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Letter to Major Networks: Call it a Climate Crisis – and Cover it Like One

There is an alarming disconnect between the scientific community’s dire warnings about the urgent, existential threat from climate change and how the American people perceive the issue. Only 29 percent of Americans say they are “very worried” about climate change.

Media have a major role in this disconnect, as only 56 percent of Americans say they hear about global warming in the media at least once a month, and 27 percent say they hear about it only several times a year or less. It is incumbent on television networks—the most common news source for Americans––to report about climate change accurately. At a minimum, that means conveying the severity and urgency of the crisis to audiences, both by covering it with the frequency and consistency that it merits and by using language that signals that climate change poses a true emergency.

The most straightforward way to send this signal is to call the issue a “crisis” or “emergency.” In 2018, less than 4 percent of news segments used those terms when discussing climate change. And when disasters like supercharged hurricanes and wildfires strike, too few segments make the connection to the greenhouse gases and the climate change behind them.

The words that reporters and anchors use matter. What they call something shapes how millions see it—and influences how nations act. And today, we need to act boldly and quickly. With scientists warning of global catastrophe unless we slash emissions by 2030, the stakes have never been higher, and the role of news media never more critical.

We are urging you to call the dangerous overheating of our planet and the lack of action to stop it what it is—a crisis––and to cover it like one.

Our organizations will support your commitment by connecting you with experts who can communicate the science and what is at stake, as well as help journalists identify good questions to ask and how to discuss the issues accurately. We also will help you identify those most impacted by the crisis and help promote and disseminate good coverage.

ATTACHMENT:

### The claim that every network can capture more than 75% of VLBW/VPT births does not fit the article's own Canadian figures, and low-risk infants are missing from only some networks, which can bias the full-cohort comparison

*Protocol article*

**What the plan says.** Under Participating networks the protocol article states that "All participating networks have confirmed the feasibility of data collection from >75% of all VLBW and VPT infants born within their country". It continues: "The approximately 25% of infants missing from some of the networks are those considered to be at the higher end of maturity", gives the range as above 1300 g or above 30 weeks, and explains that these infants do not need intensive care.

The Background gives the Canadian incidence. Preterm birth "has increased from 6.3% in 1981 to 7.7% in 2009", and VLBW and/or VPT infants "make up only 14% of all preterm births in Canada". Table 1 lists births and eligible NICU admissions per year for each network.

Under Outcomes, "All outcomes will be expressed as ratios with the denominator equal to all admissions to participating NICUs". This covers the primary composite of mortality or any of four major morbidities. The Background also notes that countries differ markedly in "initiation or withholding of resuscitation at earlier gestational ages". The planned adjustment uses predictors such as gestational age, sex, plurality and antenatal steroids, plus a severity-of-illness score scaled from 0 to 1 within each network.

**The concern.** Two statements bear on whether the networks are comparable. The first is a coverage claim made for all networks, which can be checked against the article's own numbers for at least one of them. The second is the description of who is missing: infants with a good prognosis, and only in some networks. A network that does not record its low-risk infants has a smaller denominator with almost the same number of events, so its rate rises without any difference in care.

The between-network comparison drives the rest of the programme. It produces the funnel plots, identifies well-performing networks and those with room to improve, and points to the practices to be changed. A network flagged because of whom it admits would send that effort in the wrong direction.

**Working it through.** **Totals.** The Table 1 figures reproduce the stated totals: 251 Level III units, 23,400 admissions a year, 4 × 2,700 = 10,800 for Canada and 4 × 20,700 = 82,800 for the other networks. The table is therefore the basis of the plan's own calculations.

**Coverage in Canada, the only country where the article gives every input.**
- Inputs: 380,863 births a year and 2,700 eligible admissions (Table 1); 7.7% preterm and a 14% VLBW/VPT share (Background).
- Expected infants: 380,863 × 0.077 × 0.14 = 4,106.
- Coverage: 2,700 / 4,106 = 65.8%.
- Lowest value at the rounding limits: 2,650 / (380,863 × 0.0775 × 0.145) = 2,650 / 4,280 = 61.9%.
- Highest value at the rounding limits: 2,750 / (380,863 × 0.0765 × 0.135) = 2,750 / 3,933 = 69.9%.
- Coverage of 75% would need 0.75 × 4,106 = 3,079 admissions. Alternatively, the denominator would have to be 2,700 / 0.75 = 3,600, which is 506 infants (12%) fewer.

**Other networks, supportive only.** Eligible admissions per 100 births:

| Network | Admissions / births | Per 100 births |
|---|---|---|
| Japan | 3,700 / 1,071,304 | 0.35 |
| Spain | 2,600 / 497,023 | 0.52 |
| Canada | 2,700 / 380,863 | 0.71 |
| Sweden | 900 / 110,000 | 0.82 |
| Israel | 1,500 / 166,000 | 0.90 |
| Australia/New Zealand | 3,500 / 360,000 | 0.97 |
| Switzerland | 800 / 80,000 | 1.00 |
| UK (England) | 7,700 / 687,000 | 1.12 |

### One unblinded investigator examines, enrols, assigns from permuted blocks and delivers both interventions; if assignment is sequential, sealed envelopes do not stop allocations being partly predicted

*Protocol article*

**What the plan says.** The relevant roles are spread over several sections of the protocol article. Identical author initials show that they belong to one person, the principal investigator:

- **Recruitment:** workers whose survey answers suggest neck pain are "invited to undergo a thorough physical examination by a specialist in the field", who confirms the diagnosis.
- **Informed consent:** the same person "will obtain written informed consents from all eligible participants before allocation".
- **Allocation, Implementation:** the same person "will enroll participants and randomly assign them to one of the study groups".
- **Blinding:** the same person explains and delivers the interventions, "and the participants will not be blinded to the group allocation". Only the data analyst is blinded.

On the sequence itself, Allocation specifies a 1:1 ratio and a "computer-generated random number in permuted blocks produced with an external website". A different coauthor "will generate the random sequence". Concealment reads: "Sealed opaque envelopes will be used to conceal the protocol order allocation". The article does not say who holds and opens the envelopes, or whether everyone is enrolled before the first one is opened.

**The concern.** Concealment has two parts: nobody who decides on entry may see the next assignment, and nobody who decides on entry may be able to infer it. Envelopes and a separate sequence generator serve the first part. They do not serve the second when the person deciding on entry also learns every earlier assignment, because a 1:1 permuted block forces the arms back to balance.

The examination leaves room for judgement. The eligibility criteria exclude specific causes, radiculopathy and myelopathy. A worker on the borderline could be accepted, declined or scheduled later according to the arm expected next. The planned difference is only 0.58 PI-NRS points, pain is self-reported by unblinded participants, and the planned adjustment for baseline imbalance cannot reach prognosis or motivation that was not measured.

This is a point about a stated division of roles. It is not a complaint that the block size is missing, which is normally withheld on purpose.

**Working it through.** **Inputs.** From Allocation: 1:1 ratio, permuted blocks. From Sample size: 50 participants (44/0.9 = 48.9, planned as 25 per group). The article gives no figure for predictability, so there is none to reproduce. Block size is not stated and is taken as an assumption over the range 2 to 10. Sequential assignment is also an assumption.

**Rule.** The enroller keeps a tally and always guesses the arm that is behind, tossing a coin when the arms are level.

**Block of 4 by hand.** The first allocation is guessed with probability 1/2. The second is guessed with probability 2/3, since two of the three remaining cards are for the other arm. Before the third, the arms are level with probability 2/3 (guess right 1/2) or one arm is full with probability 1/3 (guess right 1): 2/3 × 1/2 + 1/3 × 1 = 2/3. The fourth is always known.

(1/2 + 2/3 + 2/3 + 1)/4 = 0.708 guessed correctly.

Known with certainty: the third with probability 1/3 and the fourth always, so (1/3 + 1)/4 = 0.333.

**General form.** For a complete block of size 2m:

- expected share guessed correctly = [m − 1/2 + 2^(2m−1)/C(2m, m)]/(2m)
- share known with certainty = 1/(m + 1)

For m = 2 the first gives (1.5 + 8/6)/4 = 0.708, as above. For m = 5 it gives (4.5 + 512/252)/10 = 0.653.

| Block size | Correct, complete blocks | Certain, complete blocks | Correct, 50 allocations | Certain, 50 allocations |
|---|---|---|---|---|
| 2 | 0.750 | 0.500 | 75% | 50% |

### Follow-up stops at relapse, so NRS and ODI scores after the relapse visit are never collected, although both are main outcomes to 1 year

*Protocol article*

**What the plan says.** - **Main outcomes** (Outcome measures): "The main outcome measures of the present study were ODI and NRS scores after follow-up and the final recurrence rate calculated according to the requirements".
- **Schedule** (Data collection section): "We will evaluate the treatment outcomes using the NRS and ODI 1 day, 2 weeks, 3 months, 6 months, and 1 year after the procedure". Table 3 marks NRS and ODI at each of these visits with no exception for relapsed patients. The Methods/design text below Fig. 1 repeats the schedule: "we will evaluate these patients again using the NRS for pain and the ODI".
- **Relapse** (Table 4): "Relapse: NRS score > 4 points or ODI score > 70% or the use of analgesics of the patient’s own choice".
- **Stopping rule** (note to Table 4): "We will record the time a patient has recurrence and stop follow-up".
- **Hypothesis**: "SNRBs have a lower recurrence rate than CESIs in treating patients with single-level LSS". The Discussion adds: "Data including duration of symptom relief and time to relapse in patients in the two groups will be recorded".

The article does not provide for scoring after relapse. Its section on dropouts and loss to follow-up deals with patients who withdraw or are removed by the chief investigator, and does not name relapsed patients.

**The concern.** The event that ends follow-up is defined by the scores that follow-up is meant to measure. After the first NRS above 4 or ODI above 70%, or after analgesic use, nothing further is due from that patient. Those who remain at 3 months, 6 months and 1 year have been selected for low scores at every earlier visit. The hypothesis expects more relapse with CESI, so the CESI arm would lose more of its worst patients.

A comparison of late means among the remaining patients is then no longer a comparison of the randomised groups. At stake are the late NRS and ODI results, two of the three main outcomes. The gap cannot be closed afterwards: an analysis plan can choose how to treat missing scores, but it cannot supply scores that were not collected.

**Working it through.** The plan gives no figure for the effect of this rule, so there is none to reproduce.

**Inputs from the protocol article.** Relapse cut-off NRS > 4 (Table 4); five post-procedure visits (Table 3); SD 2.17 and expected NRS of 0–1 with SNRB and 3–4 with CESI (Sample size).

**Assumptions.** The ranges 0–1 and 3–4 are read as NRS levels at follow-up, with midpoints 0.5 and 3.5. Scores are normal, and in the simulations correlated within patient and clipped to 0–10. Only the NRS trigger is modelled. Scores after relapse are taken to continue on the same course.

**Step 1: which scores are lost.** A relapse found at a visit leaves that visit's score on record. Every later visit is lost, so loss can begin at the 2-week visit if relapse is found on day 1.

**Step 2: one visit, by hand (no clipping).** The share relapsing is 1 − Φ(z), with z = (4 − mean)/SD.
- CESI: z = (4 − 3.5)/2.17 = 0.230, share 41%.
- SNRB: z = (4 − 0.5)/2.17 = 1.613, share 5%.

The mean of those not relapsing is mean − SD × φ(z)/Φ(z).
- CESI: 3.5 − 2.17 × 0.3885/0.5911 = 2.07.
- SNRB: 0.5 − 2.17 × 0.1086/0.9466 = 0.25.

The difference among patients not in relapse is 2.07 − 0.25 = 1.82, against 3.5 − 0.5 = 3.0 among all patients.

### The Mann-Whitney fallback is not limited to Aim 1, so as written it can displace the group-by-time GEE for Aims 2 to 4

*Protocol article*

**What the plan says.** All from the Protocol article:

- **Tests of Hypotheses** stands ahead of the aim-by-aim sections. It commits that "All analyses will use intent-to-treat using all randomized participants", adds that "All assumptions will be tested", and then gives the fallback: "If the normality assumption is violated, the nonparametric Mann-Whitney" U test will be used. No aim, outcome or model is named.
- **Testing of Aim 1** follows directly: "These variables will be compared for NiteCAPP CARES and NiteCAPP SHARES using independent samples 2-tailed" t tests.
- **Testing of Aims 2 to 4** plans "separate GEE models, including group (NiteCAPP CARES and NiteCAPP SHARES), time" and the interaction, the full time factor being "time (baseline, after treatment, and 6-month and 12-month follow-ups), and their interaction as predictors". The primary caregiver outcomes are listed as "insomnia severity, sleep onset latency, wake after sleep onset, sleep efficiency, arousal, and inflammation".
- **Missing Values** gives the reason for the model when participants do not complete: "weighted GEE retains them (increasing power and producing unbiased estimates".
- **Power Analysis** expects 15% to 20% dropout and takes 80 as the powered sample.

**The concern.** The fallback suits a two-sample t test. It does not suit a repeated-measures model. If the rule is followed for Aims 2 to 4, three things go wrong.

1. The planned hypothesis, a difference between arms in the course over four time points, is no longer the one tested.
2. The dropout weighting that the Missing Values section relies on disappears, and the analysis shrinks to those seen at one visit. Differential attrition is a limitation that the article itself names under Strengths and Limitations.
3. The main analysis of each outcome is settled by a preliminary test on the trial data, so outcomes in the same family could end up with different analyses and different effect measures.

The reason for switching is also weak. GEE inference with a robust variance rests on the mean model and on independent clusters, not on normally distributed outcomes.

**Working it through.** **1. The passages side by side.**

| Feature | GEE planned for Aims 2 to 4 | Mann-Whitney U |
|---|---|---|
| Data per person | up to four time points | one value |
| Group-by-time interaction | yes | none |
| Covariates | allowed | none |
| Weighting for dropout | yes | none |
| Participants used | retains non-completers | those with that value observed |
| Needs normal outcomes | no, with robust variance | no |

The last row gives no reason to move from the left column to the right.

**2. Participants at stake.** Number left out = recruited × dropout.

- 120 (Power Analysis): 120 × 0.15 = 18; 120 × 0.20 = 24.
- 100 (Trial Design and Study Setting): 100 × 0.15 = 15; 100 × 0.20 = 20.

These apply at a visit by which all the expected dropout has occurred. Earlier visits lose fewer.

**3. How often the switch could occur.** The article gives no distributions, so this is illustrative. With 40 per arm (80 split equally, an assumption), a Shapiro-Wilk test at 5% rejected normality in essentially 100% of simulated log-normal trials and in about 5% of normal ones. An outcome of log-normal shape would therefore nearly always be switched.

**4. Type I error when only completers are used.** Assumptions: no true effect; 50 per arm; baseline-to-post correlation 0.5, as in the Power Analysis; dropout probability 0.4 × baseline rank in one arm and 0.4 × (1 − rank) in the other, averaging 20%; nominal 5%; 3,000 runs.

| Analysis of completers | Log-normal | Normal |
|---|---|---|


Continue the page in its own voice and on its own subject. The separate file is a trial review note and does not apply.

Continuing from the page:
In an article calling out the need for stronger climate coverage, The Nation and the Columbia Journalism Review recently observed, “If American journalism doesn’t get the climate story right—and soon—no other story will matter.”

Instead of sleepwalking us toward disaster,” they write, “the US news media need to remember their Paul Revere responsibilities—to awaken, inform, and rouse the people to action.”

We urge you to commit to covering climate change with the urgency and frequency it demands, and to call it what it is: a crisis.


Robert Weissman

President, Public Citizen

Michael Brune

Executive Director, Sierra Club

Wenonah Hauter

Executive Director, Food & Water Watch

Annie Leonard

Executive Director, Greenpeace USA

Bill McKibben

Founder, 350.org

R.L. Miller

President, Climate Hawks Vote

Alan Minsky

Executive Director, Progressive Democrats of America

Ken Berlin

President & CEO, The Climate Reality Project

Erich Pica

President, Friends of the Earth US

Varshini Prakash

Executive Director, Sunshine Movement

Michelle Romero

National Director, Green for All

Kieran Suckling

Executive Director, Center for Biological Diversity

Reverend Yearwood

President & CEO, Hip Hop Caucus